Typically the Atlantic blue marlin will move towards the equator during the winter and away again during the summer.
Food & Diet
What does the Atlantic Blue Marlin eat?
Because the blue marlin prefers warm, surface water, it predominantly eats surface-dwelling fish such as tuna and mackerel. But the Atlantic Blue Marlin will also dive deep to eat cephalopods, such as squid. It will also eat dolphinfish. Whatever the prey, blue marlins are heavily reliant on their eyes to spot their victims and perform the majority of their hunting during the day.
To capture its prey, the Atlantic Blue Marlin weaponizes its long, sharp bill, using it to cut swathes through schools of fish, injuring or killing them. The Blue Marlin then swims back to eat its stunned and injured prey.
Threats & Predators
The Atlantic Blue Marlin has highly fatty meat, which makes it popular among the angler community as a game prize. Commercial fisheries also frequently snare this massive fish, contributing to the population’s ongoing decline.
Overfishing has exacerbated the killing and capturing of Blue Marlins, putting their survival at still further risk. This is a particular problem in the regions of the Caribbean, Japan, and Cuba.
Because of their at-risk status, commercial fishing of the Atlantic blue marlin is prohibited in North America. Any blue marlins caught must be released to preserve the ocean’s ecology.
Climate Change & Global Warming
Blue martins are suffering from decreased habitat as a result of climate change. Because the blue martin is so large, it needs incredible amounts of oxygen to survive. As oceanic dead zones grow, however, that oxygen diminishes, resulting in an under-oxygenated environment and, therefore, uninhabitable areas of ocean.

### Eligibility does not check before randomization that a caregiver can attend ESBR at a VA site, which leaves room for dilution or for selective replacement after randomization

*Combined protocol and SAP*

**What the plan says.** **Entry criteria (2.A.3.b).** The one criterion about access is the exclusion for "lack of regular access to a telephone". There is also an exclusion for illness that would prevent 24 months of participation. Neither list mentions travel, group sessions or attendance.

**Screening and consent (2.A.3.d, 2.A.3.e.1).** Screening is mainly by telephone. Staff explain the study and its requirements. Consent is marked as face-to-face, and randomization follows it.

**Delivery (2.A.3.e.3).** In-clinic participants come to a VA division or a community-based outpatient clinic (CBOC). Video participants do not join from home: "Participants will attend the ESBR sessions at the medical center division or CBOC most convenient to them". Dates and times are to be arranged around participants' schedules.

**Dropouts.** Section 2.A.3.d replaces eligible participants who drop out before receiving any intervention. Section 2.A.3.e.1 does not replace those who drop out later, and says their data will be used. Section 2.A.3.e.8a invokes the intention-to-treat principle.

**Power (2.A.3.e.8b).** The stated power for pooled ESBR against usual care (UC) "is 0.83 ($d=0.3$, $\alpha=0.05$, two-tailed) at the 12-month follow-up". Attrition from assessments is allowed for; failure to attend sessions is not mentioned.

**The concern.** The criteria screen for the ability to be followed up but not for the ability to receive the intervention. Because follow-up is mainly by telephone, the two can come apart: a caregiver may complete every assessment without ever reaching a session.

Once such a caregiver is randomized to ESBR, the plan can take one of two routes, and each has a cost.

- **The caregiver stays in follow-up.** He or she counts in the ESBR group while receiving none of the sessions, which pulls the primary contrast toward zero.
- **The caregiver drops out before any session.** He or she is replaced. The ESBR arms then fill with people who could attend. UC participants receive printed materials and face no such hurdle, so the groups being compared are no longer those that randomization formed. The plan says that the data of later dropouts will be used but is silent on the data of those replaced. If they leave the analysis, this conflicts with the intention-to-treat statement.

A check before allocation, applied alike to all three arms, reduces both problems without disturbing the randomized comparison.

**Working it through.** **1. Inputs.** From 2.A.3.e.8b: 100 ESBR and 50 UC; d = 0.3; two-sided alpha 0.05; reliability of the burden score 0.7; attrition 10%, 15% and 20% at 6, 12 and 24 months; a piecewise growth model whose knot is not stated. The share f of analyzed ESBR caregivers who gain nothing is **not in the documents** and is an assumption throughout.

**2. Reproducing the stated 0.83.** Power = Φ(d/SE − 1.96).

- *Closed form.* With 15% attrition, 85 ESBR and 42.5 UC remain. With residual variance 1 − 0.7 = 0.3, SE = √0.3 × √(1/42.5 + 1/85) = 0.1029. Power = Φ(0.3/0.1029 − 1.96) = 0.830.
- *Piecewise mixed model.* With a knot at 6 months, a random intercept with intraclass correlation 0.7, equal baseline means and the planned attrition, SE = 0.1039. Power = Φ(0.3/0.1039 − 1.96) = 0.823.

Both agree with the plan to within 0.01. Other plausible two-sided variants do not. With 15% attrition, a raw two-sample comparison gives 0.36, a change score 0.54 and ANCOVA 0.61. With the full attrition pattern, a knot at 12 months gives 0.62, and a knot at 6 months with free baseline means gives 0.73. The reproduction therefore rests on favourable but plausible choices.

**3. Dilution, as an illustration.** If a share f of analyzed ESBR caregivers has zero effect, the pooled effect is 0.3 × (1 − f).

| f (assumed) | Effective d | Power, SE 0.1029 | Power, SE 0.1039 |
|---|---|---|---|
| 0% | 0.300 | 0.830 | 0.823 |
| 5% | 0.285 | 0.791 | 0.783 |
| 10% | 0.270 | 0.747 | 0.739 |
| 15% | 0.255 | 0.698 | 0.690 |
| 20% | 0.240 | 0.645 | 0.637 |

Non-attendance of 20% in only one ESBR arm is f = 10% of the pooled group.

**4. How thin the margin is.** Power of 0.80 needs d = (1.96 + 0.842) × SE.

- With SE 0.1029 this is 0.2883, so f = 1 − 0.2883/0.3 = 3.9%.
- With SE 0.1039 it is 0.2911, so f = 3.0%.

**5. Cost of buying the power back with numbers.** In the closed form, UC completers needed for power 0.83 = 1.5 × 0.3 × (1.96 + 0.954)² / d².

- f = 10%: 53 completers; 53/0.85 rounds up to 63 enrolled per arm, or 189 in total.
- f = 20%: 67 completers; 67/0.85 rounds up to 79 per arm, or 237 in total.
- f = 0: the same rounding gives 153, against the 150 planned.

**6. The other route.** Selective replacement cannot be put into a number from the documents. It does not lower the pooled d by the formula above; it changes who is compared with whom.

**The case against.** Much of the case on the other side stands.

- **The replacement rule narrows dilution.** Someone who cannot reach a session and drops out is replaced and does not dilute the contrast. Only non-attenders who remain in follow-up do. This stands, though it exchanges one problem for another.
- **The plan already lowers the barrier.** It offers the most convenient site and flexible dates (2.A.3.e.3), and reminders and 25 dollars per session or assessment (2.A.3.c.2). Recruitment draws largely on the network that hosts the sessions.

The decrease in habitat is reflected in a similar decrease in the blue martin population. As the oxygen compresses, they struggle to breathe, and like their habitat, become hypoxic.
Owing to its large size and sharp bill, the Blue Martin has few natural predators. Its primary threats are white and shortfin sharks. Young Atlantic blue marlins, however, are at much higher risk of open-sea predators and larger aquatic mammals.
Other threats to the Atlantic blue marlin include increased boat traffic, which risks collision with the marlin. It also causes pollution, which is detrimental to the blue marlin habitat and jeopardizes their survival. The other major threat to Atlantic blue marlins is bycatching. Bycatching occurs when the marlins are snared with other fish, most commonly tuna.
As instances of industrial fishing and pollution continue to rise, the status of the blue marlin is becoming increasingly at risk and its environment inhospitable.
With its population steadily declining, the Atlantic Blue Marlin is considered by conservationists to be a threatened or vulnerable species. According to the NOAA Fisheries, however, the Pacific Blue Marlin, which shares many features with its Atlantic cousin, is ‘above population level’ and can be sustainably fished. They also advise that since the 1990s, the Atlantic blue marlin population is 31% lower than it should be.
Fun Facts About Atlantic Blue Marlin
- The Atlantic Blue Marlin has several other names including; Cuban Black Marlin, Ocean Gar and Ocean Guard
- Atlantic Blue Marlins possess special skin-cells called iridophores that enable them to change color quickly
- The meat of the Blue Martin is considered a rare delicacy, especially in Japan, where it is served as sashimi, although it is high in mercury, which poses risks to humans who eat it
- Ernest Hemmingway’s famous novel, The Old Man and the Sea has immortalized the Atlantic blue marlin in fiction
- Because of its size, the Atlantic blue marlin is sometimes called a ‘grander’ by anglers